Sonar images show the World War One submarine largely intact after it was found by engineers laying undersea power cables.
Although experts believe the vessel is a UB-85 sunk by HMS Coreopsis in 1918, naval folklore says it may have been attacked by a "sea monster".
The crew of the U-boat abandoned ship and were picked up by the British Navy's HMS Coreopsis, where their commander described the encounter.
He is said to have revealed the beast had "large eyes, set in a horny sort of skull with teeth that could be seen glistening in the moonlight".
HMS Coreopsis | Image: International War Museum
Historian and nautical archaeologist Dr Innes McCartney said the submarine's discovery - off the coast of Stranraer in southwest Scotland - could reveal the mystery of its final hours.
He said at least 12 British and German submarines had been sunk in the Irish Sea.
Mr McCartney said: "The features of this particular wreck, which is largely intact, confirm it is a UBIII-Class submarine, of which we know of two which were lost in the area - the more famous UB-85 and its sister boat UB-82.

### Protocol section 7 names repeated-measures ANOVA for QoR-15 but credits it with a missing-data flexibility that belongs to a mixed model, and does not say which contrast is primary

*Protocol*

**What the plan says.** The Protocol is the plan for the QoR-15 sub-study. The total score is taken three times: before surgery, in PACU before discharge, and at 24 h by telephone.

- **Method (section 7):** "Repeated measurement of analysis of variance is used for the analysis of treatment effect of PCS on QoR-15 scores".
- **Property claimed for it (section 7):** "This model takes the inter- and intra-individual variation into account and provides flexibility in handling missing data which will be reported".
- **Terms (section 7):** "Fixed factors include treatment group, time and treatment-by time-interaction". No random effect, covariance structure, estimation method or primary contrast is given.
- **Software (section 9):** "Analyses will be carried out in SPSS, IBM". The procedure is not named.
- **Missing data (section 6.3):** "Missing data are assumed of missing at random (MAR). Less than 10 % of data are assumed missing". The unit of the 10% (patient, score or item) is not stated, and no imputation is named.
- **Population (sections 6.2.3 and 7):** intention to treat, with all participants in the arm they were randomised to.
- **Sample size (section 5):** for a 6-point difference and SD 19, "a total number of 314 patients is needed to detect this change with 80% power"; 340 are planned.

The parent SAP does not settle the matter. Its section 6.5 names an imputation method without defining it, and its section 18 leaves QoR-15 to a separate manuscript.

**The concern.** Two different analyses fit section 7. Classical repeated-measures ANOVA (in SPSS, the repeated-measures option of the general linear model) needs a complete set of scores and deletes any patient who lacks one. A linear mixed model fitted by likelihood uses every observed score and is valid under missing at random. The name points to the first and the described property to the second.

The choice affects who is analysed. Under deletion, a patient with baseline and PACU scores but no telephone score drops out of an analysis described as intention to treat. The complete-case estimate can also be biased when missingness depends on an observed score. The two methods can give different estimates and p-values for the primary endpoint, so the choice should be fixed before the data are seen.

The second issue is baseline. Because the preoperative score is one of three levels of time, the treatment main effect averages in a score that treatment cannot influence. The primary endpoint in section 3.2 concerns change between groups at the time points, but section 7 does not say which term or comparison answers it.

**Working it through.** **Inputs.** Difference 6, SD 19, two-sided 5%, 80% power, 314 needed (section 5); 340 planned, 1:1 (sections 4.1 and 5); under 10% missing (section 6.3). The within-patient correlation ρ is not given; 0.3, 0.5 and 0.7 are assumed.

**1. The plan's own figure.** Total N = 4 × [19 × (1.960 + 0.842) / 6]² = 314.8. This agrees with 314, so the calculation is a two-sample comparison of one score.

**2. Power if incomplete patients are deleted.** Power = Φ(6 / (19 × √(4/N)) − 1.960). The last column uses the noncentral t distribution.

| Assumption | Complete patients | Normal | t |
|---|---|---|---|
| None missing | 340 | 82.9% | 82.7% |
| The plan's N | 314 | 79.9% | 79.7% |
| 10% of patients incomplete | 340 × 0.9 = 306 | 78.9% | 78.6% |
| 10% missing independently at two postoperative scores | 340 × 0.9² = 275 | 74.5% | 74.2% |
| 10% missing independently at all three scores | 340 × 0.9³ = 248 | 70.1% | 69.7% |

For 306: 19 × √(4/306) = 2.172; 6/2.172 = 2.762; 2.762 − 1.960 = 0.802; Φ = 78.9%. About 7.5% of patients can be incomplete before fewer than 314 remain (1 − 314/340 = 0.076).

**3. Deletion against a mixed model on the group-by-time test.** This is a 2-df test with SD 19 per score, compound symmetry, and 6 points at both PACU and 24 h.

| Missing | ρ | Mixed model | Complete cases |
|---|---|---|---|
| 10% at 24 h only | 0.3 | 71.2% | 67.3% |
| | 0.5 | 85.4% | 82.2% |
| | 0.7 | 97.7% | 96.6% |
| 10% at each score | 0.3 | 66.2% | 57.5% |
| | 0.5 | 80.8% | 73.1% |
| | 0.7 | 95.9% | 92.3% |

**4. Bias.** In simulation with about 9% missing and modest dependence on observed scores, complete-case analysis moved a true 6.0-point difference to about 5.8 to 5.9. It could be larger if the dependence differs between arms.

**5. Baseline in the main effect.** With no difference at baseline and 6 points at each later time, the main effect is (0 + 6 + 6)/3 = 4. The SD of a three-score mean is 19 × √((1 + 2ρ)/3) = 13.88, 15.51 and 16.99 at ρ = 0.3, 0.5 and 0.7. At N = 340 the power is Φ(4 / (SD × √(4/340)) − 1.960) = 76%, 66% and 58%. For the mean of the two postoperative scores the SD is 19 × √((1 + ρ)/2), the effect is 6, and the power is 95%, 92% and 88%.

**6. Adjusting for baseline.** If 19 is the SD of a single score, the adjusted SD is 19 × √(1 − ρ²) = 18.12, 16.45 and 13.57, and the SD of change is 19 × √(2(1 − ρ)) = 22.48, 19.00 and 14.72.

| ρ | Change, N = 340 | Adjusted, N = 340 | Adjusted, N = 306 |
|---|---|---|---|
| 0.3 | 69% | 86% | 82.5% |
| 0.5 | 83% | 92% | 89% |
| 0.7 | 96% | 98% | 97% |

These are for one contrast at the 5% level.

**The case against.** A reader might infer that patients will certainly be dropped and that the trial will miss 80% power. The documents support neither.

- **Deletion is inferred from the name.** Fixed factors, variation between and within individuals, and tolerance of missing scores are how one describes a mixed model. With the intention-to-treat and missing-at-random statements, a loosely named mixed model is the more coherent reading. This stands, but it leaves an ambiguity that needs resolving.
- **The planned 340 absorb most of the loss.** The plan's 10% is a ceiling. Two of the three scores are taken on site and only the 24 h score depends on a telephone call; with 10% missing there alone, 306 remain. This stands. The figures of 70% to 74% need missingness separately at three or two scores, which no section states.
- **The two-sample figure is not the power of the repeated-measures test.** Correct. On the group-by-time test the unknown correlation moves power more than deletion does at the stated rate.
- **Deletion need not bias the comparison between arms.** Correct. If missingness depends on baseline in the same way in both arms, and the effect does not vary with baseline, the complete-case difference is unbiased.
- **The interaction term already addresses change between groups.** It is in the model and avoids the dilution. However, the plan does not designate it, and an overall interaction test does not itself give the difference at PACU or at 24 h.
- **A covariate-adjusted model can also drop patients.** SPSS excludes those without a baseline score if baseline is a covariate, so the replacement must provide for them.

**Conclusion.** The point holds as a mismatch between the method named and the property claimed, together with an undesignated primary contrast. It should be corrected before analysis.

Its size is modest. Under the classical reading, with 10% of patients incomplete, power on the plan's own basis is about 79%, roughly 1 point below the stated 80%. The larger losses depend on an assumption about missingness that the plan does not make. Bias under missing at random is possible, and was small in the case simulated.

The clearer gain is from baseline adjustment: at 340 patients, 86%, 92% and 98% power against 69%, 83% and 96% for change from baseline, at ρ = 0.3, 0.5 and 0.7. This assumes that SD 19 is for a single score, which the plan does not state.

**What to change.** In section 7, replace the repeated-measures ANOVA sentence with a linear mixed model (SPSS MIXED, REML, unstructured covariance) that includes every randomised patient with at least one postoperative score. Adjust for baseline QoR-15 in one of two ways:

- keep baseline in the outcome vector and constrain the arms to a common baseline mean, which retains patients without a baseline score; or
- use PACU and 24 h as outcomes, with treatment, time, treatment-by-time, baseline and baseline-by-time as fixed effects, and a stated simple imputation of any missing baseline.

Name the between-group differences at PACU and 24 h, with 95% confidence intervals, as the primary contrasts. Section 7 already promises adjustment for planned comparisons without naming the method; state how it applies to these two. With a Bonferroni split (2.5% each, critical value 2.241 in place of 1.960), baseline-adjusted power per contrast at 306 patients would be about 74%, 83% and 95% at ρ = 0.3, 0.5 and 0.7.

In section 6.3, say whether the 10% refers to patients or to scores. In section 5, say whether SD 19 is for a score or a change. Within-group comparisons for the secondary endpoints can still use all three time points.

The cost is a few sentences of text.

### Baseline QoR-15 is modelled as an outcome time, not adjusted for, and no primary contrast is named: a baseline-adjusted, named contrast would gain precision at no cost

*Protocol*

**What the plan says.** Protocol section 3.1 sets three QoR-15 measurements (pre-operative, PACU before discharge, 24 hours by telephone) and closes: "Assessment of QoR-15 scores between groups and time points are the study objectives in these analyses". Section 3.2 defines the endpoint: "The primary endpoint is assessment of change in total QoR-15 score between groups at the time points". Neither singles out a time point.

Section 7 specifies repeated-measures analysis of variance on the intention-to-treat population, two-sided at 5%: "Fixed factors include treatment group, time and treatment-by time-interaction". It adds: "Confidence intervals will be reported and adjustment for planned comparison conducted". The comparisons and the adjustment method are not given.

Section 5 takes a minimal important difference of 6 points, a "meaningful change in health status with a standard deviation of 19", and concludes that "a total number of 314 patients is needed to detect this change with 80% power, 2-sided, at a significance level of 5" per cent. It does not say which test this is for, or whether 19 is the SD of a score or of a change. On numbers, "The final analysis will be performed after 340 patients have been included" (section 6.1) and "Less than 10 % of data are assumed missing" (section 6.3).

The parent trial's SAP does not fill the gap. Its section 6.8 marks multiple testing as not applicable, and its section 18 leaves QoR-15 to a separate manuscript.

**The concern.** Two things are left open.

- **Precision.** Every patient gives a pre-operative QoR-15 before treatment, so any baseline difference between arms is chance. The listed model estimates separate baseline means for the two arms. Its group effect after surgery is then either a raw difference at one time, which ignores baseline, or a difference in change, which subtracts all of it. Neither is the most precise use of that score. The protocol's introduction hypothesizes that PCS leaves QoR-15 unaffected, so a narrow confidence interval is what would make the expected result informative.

"While I can conclude that this wreck is likely to be one or the other, they would be practically impossible to tell apart, aside from the numbers painted on them in service, now obviously long gone.
"Unless a diver can find a shipyard stamp, we cannot say definitively, but yes, we're certainly closer to solving the so-called mystery of UB-85 and the reason behind its sinking - whether common mechanical failure or something that is less easily explained."
Sonar scan of submarine | Image: Scottish Power
Speculation about sea monsters was fuelled by the secrecy surrounding what happened during the first U-boat war and stories resulted from journalists and ex-Navy men "talking late at night and having a nice time," Mr McCartney said.
He added: "I don't think it was a sea monster. I like the idea of Nessie doing her bit for the war effort but in reality the real sea monster was the U-boat."
The discovery was made by engineers working on a project to lay an undersea power line which will carry renewable energy produced in Scotland to England and Wales.